Storms could spoil shuttle Atlantis launch
The countdown to Friday's final launch of a space shuttle has begun at the Kennedy Space Center (KSC).
But the famous clock in front of the spaceport's press centre may struggle to get all the way down to zero.
Forecasters say showers and even storms will be over Florida's Space Coast by the week's end.
When it does fly, the Atlantis orbiter will be hauling more than 3.5 tonnes (8,000lb) of supplies to the International Space Station (ISS).
"I wish I had a better briefing for you," Nasa's shuttle weather officer Kathy Winters told reporters.
"Right now we are going with a 60% chance of KSC weather prohibiting launch due to the potential for showers and isolated thunderstorms in the area."
Huge crowds are expected on the Space Coast to watch the 1126 local time (1526 GMT) lift-off.
The forecast is going to make for some tough decisions on their part. Do they endure the jammed roads and long queues on Friday to get into the best viewing positions, only for the launch to be postponed? Or do they stay away, hoping for a 24-hour delay and much better weather prospects?
Saturday's forecast is better (40% chance of no-go weather conditions); Sunday's even more so (30%)
Winters said early morning conditions on Friday might be fine, but those showers and storms were likely to pop up just around launch time.
Nasa will continue with its preparations in any case.
The start of the countdown triggers engineers to start working through a pre-planned list of final checks on the shuttle and its associated ground systems.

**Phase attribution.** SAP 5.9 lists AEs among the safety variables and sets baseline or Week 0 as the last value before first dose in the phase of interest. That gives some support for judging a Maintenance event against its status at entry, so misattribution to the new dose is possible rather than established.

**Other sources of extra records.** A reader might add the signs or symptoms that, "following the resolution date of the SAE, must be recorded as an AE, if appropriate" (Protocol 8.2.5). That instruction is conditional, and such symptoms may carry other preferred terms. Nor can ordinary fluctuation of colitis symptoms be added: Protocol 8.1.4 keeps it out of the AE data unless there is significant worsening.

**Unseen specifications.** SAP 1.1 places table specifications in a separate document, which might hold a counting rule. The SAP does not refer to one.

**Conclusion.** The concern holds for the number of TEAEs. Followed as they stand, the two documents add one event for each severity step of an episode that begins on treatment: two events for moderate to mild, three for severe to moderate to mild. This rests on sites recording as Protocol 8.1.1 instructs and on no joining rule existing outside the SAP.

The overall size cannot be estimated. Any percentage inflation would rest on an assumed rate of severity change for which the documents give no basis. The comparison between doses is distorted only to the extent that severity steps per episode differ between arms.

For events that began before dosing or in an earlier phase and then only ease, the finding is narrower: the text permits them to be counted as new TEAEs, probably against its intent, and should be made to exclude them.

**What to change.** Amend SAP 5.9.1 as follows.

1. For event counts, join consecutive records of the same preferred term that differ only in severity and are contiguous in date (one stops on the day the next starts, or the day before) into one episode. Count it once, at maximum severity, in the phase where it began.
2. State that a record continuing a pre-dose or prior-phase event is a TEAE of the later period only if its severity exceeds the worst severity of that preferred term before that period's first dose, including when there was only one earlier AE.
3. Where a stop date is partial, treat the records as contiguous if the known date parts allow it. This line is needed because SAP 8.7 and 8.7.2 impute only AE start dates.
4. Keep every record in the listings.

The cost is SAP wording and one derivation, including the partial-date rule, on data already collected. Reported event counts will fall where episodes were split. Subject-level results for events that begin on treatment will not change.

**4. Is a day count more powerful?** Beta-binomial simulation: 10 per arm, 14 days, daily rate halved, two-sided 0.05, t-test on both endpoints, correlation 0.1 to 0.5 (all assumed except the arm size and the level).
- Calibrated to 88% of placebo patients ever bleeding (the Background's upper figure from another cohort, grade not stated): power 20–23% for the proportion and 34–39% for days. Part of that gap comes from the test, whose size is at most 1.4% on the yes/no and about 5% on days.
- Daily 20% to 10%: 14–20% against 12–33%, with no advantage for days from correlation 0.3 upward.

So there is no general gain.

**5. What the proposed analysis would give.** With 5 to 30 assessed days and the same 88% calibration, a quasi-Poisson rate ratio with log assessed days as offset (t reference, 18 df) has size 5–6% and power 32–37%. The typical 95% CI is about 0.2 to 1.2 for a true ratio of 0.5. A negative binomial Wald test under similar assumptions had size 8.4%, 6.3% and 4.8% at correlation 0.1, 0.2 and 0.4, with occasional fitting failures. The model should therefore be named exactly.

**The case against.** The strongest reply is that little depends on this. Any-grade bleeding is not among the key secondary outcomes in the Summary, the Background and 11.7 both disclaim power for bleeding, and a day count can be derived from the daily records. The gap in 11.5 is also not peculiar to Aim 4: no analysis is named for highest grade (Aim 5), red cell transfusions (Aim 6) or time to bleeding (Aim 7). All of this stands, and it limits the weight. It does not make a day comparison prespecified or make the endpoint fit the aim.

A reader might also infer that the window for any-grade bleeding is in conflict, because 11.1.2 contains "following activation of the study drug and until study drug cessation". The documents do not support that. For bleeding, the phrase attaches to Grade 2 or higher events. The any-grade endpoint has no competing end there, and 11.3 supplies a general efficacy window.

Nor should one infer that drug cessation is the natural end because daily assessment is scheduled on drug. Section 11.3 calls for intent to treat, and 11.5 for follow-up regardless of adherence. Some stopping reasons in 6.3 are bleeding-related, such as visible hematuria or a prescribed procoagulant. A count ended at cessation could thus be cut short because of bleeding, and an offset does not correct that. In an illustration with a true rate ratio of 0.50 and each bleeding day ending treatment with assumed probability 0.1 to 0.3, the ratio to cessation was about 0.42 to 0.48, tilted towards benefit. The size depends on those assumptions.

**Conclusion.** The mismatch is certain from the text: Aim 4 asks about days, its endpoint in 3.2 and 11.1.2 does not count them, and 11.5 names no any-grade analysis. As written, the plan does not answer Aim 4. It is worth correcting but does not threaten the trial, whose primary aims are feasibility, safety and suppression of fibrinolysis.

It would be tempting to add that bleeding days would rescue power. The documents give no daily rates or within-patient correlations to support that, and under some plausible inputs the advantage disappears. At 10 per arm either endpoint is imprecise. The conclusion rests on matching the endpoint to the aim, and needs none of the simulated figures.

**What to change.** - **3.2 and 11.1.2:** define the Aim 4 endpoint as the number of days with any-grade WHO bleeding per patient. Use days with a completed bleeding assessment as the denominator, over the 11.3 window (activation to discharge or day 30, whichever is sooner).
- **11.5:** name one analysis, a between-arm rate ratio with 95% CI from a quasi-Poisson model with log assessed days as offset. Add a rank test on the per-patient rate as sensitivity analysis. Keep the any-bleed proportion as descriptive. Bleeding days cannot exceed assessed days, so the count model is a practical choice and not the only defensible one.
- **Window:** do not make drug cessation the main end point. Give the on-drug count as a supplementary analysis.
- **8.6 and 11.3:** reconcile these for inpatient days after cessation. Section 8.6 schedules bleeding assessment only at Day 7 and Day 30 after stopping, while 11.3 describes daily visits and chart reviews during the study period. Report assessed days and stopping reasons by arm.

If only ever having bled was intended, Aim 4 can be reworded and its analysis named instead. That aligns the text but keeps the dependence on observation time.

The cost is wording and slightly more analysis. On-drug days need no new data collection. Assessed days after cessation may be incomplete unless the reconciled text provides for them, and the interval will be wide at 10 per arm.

Nasa Test Director Jeremy Graeber said the team would get on with the job efficiently and would not be distracted by all the emotion swirling around them.
"The team gets into the mode of 'this is launch countdown'. And that's really the focus that everybody has, and the rest of the emotion that comes with the end of the space shuttle programme, I think will kind of roll in when launch is completed and we get past that."
If all goes according to plan, the order to start loading nearly two million litres of liquid hydrogen and liquid oxygen into the shuttle's external tank will go out at around 0200 local time on Friday morning. The crew will then suit up and make the drive down to the launch pad, leaving their quarters just after 0730.
Just four individuals will be flying on the mission. Commander Chris Ferguson, Pilot Doug Hurley, and Mission Specialists Sandy Magnus and Rex Walheim have a busy 12 days in space ahead of them.
Their orbiter has been crammed full of stores, including a year's worth of food for the ISS.
It should give Nasa some room to play with if the new commercial re-supply freighters that are due to replace the shuttle encounter problems with their development.
Friday's ascent will be the 135th and last shuttle launch. It will be the 33rd lift-off for Atlantis.
On its return from orbit, the vehicle will be prepared for public display at the nearby Kennedy Space Center visitor complex.
The other two reusable spaceplanes in Nasa's fleet have already made their swansongs. Discovery completed its last mission on 9 March; Endeavour came home to retirement on 1 June.
It will be some years before the agency can use American systems again to launch astronauts. Private US companies are developing a range of vehicles but they are not expected to enter service until at least the middle of the decade.
Nasa itself intends to divert resources from the shuttle programme into designing a deep-space capsule that could visit the Moon, asteroids or even Mars.